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Friday, May 17, 2019

April 15th: Col d Honor and Col de sa Batalla

 I started the day climbing over Col de Soller again. At this point, I'd climbed over every method out of Port de Soller at least twice, which was disconcerting to me as I'd never done that much duplication on a tour before.

Thus it was that when I got to Bunyola and spotted the climb over Col d'Honor I was excited. The road was a one lane road wide enough for just one car in most places, and none of the festive "century ride" crowding I'd seen on previous days. I wasn't unhappy, as getting the road all to myself was a nice change.

Once on the descent, I rode through many lonely little towns and passed many farming villages, including meadows, until I got close to Lloseta, where once again I encountered large groups of cyclists on the roads. Certainly much more than any car traffic I'd seen so far in Spain. In the beautiful hill town of Selva, I stopped at a supermarket, bought a bottle of water, a banana, and a local sweet from a young woman, which would have been remarkable throughout the rest of Europe, since usually the big cities suck up all the young people from the rural countryside. I loaded up my water bottles and shared the rest with a group of cyclists from England, and then proceeded to climb up Col de sa Batalla.
I was astounded by how many cyclists were on the road, but since this road was also used by car tourists, I was even more astounded by how patiently each car would wait behind a group of cyclists until it was safe to pass. There were no signs of impatience and road rage, which was both remarkable and a pleasant change from USA cycling. The ride felt like a convention of international cyclists, with folks from the Scandinavian countries, Germany (of course), England, Finland, and even Switzerland and Canada. The Europeans in most cases were repeat visitors, coming here to escape rotten weather in their home countries.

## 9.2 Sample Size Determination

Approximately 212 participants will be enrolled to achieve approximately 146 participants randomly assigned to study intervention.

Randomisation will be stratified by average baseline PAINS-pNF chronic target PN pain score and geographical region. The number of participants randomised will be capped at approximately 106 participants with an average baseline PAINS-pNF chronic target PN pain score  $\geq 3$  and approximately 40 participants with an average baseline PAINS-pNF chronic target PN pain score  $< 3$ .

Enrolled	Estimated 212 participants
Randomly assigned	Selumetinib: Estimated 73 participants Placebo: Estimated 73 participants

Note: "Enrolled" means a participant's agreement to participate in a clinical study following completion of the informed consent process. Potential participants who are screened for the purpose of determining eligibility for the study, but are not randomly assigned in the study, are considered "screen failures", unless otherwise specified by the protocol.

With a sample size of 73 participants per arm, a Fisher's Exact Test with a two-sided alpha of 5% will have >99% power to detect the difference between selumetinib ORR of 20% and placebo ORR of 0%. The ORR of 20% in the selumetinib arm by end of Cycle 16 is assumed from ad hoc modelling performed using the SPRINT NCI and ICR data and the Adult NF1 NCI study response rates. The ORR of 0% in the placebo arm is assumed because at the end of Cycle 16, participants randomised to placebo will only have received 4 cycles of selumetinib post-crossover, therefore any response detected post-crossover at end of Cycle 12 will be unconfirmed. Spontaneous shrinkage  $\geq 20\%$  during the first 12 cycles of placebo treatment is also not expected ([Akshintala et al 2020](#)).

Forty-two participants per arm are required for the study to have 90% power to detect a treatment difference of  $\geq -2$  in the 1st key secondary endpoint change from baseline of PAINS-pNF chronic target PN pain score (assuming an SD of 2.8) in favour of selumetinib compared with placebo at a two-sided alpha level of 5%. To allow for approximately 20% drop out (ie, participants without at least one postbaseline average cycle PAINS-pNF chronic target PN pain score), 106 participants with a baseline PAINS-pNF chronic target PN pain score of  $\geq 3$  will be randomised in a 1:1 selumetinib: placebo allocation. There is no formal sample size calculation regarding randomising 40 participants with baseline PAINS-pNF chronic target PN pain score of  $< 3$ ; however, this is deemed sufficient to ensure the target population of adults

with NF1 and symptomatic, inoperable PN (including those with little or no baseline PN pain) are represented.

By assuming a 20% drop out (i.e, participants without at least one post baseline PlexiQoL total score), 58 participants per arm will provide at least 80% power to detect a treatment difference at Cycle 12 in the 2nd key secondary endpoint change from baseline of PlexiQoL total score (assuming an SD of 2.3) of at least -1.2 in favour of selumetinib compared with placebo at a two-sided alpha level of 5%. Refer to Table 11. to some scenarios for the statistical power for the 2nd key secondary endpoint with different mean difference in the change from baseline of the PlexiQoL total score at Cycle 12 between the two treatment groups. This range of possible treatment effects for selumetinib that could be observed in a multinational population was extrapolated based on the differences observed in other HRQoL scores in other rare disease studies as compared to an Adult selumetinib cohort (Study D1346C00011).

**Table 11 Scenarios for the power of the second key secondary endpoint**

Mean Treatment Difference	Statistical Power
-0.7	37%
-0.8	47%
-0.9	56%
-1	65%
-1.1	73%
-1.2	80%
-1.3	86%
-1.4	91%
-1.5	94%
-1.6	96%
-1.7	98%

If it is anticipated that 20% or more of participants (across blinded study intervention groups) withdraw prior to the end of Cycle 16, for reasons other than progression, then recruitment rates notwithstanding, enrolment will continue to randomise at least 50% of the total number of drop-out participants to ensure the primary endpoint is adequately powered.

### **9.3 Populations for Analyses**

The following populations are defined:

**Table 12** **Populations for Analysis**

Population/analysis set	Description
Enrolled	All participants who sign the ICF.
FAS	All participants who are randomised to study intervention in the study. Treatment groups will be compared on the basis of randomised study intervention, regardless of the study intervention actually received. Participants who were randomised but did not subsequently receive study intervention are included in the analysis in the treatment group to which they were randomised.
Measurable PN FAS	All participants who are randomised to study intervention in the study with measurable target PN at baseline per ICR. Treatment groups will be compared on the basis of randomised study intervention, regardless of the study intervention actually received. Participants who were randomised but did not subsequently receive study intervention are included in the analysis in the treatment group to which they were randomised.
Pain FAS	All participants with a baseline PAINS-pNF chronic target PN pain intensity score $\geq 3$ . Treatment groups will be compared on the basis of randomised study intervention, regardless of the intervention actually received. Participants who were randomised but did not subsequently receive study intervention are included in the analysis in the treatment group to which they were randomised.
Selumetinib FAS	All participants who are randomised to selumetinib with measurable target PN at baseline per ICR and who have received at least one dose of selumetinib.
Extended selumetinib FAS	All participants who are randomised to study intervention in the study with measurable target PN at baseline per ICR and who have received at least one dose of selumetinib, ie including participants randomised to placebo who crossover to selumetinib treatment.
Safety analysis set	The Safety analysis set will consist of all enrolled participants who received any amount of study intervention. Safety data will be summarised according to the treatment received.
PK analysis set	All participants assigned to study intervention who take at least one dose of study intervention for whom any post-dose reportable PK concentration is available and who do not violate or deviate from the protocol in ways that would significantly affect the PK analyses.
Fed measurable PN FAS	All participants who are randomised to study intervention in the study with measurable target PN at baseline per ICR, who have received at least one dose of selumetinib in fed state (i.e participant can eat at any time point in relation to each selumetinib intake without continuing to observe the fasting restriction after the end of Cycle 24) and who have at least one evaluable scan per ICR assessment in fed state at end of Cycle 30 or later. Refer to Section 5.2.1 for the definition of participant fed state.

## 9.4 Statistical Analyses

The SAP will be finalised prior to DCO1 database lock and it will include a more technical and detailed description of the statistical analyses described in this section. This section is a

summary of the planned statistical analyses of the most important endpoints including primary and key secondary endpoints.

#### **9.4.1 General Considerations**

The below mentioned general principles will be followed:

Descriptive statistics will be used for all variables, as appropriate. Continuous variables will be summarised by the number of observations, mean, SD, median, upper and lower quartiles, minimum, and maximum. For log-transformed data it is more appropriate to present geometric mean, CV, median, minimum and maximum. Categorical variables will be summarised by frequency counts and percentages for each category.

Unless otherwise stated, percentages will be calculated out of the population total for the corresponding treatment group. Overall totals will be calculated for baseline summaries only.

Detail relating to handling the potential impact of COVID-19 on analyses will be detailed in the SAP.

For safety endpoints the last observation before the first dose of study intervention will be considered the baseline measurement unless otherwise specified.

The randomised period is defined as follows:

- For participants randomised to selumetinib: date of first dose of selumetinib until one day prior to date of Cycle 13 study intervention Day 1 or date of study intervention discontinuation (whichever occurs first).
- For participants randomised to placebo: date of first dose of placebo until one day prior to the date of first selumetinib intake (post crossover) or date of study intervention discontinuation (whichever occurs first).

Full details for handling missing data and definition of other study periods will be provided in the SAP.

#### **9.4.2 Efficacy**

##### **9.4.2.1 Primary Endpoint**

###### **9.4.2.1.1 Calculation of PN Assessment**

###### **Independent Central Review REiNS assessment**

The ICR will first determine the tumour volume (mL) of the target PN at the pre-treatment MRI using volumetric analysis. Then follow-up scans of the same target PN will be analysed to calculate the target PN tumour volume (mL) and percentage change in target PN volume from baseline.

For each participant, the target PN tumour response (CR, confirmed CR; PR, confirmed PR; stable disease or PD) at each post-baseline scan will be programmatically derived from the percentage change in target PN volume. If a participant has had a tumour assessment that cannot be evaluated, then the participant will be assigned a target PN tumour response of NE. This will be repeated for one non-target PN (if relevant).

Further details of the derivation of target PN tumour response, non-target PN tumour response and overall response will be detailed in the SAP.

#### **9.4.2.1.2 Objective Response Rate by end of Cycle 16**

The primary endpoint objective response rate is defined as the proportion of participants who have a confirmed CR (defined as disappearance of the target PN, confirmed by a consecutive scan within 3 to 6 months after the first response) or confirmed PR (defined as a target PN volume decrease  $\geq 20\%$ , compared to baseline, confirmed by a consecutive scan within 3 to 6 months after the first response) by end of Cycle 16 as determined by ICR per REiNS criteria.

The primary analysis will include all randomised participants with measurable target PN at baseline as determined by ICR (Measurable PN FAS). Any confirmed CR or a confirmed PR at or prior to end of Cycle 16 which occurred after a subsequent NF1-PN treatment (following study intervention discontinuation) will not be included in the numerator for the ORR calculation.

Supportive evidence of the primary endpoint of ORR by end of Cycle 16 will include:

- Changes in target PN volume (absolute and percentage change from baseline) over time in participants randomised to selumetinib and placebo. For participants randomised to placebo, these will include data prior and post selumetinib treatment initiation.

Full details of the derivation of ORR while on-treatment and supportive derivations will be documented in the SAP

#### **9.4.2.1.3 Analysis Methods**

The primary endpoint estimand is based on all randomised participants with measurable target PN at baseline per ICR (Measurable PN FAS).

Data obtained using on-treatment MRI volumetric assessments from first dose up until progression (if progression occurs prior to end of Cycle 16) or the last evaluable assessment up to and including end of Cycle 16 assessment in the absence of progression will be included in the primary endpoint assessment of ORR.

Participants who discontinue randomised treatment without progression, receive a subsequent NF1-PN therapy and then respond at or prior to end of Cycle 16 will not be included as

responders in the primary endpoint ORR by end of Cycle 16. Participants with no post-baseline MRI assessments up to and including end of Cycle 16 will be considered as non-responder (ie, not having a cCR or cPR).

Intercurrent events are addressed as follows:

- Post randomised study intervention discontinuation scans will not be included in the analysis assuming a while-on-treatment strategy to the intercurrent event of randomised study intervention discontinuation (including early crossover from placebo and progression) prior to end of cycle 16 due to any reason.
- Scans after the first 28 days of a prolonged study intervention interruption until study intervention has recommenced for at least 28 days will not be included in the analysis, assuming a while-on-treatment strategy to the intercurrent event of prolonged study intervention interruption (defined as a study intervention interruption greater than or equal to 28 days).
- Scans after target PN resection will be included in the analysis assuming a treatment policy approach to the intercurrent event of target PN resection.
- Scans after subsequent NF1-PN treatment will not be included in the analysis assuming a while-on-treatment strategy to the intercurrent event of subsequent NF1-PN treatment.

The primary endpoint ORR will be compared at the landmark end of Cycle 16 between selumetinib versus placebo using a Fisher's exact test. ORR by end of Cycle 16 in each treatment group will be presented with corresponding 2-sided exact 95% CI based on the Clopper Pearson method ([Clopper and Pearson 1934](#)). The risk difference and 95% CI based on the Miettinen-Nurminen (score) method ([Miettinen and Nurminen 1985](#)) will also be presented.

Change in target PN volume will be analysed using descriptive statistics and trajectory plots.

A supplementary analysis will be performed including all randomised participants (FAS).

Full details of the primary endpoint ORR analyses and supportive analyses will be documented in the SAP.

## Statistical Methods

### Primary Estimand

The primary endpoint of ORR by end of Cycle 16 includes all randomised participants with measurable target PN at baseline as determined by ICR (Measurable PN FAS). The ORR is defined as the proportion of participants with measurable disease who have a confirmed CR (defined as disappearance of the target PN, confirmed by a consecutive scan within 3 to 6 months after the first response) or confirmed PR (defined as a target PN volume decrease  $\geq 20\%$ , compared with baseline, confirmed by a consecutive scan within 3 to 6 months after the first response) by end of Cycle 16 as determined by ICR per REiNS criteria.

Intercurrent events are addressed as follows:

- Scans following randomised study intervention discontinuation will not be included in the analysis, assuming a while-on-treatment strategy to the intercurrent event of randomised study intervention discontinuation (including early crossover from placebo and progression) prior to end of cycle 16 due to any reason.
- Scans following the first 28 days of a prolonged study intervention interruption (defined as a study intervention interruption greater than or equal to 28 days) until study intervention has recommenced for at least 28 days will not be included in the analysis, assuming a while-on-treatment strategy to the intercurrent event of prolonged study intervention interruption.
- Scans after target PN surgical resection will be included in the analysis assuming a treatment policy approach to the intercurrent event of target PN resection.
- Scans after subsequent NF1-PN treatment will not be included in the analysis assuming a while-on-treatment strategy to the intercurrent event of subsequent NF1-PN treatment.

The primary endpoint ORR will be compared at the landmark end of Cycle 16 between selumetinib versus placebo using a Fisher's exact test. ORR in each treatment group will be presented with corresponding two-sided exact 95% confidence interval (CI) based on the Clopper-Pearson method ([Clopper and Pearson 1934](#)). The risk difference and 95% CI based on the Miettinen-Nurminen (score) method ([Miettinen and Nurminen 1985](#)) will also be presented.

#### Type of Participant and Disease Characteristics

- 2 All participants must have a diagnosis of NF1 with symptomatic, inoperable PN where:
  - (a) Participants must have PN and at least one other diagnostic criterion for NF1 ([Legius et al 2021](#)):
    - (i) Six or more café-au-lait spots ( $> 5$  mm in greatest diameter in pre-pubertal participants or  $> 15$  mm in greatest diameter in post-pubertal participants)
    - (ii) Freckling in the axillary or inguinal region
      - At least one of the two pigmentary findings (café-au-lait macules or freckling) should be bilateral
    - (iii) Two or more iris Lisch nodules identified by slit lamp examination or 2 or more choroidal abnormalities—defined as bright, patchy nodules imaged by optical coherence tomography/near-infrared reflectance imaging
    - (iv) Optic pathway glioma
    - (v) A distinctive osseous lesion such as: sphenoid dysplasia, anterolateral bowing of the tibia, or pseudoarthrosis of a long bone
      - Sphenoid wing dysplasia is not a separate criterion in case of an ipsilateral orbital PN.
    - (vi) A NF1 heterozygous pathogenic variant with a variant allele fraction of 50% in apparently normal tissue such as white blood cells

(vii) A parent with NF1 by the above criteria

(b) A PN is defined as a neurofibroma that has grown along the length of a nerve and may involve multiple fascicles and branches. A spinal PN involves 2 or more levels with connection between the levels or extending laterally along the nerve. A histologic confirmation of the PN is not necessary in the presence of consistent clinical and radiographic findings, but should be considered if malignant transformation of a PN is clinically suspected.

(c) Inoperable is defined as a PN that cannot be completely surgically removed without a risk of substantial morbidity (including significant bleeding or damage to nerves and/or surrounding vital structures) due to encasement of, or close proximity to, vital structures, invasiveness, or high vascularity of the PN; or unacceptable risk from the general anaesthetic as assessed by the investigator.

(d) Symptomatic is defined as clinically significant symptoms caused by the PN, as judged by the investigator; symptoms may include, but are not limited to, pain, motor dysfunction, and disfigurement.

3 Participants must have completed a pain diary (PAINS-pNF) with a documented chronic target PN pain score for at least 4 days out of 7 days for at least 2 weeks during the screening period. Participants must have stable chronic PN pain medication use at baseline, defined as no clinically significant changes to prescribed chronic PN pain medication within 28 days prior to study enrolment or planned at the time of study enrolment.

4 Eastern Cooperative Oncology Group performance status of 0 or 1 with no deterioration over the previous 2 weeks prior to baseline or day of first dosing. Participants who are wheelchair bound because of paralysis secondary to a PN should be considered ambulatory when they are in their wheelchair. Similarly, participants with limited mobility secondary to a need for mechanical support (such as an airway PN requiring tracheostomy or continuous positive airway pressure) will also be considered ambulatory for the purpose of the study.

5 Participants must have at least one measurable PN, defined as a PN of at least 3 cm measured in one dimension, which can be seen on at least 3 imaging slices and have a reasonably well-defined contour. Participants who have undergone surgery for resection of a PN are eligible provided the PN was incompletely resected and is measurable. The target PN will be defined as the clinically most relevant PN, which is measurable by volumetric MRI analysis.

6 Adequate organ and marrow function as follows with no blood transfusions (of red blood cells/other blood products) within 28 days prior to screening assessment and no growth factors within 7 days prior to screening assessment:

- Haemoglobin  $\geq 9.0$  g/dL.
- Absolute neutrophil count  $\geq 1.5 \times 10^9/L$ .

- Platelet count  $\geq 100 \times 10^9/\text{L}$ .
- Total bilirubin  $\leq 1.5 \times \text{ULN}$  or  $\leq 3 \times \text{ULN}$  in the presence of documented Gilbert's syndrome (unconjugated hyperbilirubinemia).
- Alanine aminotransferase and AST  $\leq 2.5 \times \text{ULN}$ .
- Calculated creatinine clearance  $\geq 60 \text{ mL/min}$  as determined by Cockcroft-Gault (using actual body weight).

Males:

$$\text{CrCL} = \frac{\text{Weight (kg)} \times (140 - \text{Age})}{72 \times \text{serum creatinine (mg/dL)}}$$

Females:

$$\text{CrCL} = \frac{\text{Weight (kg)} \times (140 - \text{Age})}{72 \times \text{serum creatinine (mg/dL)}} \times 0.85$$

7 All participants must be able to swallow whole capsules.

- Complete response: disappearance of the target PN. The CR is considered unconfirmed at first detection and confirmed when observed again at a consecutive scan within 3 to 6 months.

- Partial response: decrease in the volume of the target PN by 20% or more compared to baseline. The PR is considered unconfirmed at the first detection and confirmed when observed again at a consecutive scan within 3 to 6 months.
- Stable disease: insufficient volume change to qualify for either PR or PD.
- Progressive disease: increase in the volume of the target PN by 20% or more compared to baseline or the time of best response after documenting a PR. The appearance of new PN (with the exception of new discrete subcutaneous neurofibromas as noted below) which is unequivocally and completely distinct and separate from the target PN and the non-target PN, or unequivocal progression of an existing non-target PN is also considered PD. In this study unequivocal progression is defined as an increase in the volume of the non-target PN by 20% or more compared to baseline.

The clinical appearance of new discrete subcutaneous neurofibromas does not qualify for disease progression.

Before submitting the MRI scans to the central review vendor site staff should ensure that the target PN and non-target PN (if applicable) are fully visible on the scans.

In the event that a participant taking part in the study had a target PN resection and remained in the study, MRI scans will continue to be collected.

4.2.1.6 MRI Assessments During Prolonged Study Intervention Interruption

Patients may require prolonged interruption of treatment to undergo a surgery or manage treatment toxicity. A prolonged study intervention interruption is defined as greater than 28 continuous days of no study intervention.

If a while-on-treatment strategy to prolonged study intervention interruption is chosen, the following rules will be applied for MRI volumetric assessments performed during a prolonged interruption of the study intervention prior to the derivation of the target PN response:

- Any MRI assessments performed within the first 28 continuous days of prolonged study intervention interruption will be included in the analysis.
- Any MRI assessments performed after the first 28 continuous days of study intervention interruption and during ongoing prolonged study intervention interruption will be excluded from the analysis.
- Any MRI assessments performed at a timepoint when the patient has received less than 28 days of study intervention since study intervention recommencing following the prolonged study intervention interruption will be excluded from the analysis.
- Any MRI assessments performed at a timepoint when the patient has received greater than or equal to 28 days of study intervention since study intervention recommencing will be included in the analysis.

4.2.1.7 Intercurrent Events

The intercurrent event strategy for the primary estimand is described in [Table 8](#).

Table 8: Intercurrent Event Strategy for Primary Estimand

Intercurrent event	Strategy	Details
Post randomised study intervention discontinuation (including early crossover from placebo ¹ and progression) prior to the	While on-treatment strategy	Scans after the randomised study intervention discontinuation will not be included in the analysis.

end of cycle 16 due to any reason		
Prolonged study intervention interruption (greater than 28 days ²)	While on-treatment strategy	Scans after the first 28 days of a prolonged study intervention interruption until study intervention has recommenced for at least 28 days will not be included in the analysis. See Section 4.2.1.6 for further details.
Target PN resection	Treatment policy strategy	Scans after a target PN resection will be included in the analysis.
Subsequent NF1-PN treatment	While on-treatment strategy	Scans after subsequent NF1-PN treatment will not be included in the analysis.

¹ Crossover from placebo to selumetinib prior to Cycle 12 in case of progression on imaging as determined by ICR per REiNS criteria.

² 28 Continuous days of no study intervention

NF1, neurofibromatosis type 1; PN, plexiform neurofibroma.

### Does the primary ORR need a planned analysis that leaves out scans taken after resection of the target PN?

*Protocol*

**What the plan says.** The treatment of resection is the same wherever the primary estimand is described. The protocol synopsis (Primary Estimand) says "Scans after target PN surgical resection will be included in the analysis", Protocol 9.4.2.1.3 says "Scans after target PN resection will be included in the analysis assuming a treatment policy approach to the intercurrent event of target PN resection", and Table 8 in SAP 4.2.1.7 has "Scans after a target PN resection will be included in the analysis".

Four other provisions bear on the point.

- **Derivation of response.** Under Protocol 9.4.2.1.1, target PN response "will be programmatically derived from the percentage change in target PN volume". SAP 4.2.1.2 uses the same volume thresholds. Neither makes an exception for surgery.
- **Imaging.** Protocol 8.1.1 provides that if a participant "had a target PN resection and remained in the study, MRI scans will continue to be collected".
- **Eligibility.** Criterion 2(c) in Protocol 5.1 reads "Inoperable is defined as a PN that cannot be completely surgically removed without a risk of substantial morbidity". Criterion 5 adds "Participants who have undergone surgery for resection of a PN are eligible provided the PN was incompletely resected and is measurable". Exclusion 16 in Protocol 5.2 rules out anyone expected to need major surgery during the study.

Once over the pass, I rode down to the Sa Calobra intersection, and kept going up to the tunnel road, where the number of cyclists dropped dramatically. I met a group of Canadians, who told me that one of them had suffered a bike breakage during the airline transit. "It looked like someone dropped another heavy object onto the padded bike case." The carbon frame had snapped in 2, and though the replacement cost of the bike was $10,000 the airline depreciated it $2,000 for being 4 years old and the cyclists was forced to rent.

On arrival in Soller, I ran into Mike who was already ready to start packing his bike. I got myself settled in, grab all the gear I wanted to stick in the bike box, and went down to join him. It took a good hour to pack, with a significant amount of time getting the bike box to close snugly, and then we were ready. I asked the reception to organize a taxi ride to the airport for early the next morning. "Piaw, how are you going to do without breakfast!" said Mike. "I'll just buy stuff in the markets at dinner time and scarf it down in the room."

We had dinner at El Sabor, bought food for the next morning, and then packed everything in our carryons as best as we  could, since the next morning would be a 6:00am pickup. I took one last night shot of Port de Soller from our balcony.
I reflected on how prescient Brad was: 6 days was just enough, and not too much. Cap de Formentor would have been nice (and perhaps we should have done that on our car rental day instead of Sobremont). Mike was pretty sure his wife would ask him to take her back, and I was looking forward to switching locations.

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